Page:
Some new tricks for Emmy's six-oh
Pulling out all the stops for the 60th anniversary eventNEW YORK -- September's Emmy ceremony will have a new venue and a new look and won't have the theater-in-the-round" setup that drew complaints from attendees last year.
"People loved it at home," said Ken Ehrlich, who executive produced last year's ceremony and will do the same again this year from the Nokia Theatre in Los Angeles. "It had a great look, but you know, you try things, you want to bring something fresh to the show."
The Academy of Television Arts & Sciences is planning a tribute to TV to mark the 60th anniversary of the Emmys this year.
"I don't think we're in the business of doing a history of television," ATAS chairman John Shaffner said, "but we are recognizing what a good time we've had giving this big party for the last 60 years."
Ehrlich said it won't just be footage from TV's past and the people who made it special.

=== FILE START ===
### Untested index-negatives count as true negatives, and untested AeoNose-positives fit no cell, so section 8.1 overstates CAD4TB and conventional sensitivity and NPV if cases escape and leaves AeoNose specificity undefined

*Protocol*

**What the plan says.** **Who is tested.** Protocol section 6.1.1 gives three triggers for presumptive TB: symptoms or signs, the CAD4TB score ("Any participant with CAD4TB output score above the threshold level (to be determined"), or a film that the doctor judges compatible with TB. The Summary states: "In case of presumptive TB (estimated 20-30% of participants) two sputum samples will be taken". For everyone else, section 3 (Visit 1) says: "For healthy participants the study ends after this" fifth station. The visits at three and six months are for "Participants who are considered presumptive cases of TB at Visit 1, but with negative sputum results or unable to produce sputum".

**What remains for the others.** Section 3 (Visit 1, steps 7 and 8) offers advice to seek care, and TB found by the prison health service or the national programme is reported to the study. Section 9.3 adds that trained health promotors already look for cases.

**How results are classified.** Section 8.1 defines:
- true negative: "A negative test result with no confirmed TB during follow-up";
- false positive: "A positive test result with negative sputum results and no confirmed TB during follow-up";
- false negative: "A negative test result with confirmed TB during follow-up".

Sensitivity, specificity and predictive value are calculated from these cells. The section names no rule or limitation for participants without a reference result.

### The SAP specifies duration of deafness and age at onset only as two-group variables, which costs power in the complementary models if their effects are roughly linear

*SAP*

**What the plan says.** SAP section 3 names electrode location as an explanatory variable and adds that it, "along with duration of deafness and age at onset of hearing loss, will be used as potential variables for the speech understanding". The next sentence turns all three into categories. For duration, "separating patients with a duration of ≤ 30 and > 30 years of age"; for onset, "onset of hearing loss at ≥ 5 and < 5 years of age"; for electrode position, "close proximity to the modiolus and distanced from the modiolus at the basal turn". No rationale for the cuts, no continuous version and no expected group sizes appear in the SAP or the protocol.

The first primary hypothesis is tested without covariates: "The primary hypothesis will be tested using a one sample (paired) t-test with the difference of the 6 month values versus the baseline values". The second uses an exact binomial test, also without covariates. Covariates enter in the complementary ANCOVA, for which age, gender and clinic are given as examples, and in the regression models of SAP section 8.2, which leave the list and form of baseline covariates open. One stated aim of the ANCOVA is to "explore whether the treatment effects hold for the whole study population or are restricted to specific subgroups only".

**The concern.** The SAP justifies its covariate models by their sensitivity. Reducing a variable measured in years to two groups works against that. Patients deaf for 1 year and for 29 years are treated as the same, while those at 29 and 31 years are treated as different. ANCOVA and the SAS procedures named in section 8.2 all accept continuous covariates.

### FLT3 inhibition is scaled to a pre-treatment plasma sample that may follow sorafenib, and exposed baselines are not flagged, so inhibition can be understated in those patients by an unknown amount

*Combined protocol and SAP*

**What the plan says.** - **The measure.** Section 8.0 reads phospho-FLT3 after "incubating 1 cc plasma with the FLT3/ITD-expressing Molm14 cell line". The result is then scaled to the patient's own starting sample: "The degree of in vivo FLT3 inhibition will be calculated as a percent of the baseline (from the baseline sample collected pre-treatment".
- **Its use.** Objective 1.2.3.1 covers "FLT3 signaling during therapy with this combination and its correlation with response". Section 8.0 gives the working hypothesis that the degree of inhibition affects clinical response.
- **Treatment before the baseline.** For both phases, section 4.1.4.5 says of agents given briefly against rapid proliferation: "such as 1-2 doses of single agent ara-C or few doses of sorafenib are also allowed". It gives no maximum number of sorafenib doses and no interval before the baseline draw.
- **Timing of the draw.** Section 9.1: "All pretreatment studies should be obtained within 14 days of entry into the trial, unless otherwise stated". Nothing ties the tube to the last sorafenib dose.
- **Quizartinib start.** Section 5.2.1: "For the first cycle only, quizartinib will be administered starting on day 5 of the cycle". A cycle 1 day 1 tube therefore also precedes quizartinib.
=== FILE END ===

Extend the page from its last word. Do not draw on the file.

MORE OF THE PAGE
"It's not just about seeing them, it's about seeing them in the context of what TV is today," he said.
Also in the works: a slam-bang musical number like the "Jersey Boys" tribute to "The Sopranos" or Tony Bennett's duet with Christina Aguilera last year.
"We're looking to bring some music into the show, which pleases the live audience a lot and breaks up the pacing of the awards," said Ehrlich, who also exec produces the Grammys.
Looming over the awards is the specter of a potential SAG strike, which could do to the Emmys what the WGA strike did to this year's Golden Globes. In 1980, when the Emmys were held during the SAG-AFTRA strike, the only eventual winner in attendance was Powers Boothe.
Ehrlich said that if a strike happens, they'll plan accordingly.
"I went through it with the Grammys this year, but everything worked out," he said. "I'm hopeful that's what we'll have happen this year."
Nellie Andreeva in Los Angeles contributed to this report.